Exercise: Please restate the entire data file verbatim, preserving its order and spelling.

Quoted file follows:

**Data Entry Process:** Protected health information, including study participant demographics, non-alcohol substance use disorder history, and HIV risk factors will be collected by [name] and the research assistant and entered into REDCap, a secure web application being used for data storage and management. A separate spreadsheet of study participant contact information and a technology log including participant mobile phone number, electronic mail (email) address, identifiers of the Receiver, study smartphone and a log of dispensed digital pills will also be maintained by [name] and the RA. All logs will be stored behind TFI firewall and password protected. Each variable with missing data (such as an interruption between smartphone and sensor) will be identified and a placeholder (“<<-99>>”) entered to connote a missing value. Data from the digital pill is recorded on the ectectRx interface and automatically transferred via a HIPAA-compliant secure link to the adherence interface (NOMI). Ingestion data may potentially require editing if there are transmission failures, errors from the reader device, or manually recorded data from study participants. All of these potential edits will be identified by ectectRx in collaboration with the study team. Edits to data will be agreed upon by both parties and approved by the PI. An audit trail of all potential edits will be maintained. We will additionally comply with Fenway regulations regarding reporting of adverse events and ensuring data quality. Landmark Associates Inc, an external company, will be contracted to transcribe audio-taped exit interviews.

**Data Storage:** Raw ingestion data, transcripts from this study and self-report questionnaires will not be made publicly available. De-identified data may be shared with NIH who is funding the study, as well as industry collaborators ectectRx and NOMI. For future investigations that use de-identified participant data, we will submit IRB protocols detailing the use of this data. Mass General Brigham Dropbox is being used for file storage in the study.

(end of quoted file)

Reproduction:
**Data Entry Process:** Protected health information, including study participant demographics, non-alcohol substance use disorder history, and HIV risk factors will be collected by [name] and the research assistant and entered into REDCap, a secure web application being used for data storage and management. A separate spreadsheet of study participant contact information and a technology log including participant mobile phone number, electronic mail (email) address, identifiers of the Receiver, study smartphone and a log of dispensed digital pills will also be maintained by [name] and the RA. All logs will be stored behind TFI firewall and password protected. Each variable with missing data (such as an interruption between smartphone and sensor) will be identified and a placeholder (“<<-99>>”) entered to connote a missing value. Data from the digital pill is recorded on the ectectRx interface and automatically transferred via a HIPAA-compliant secure link to the adherence interface (NOMI). Ingestion data may potentially require editing if there are transmission failures, errors from the reader device, or manually recorded data from study participants. All of these potential edits will be identified by ectectRx in collaboration with the study team. Edits to data will be agreed upon by both parties and approved by the PI. An audit trail of all potential edits will be maintained. We will additionally comply with Fenway regulations regarding reporting of adverse events and ensuring data quality. Landmark Associates Inc, an external company, will be contracted to transcribe audio-taped exit interviews.

**Data Storage:** Raw ingestion data, transcripts from this study and self-report questionnaires will not be made publicly available. De-identified data may be shared with NIH who is funding the study, as well as industry collaborators ectectRx and NOMI. For future investigations that use de-identified participant data, we will submit IRB protocols detailing the use of this data. Mass General Brigham Dropbox is being used for file storage in the study.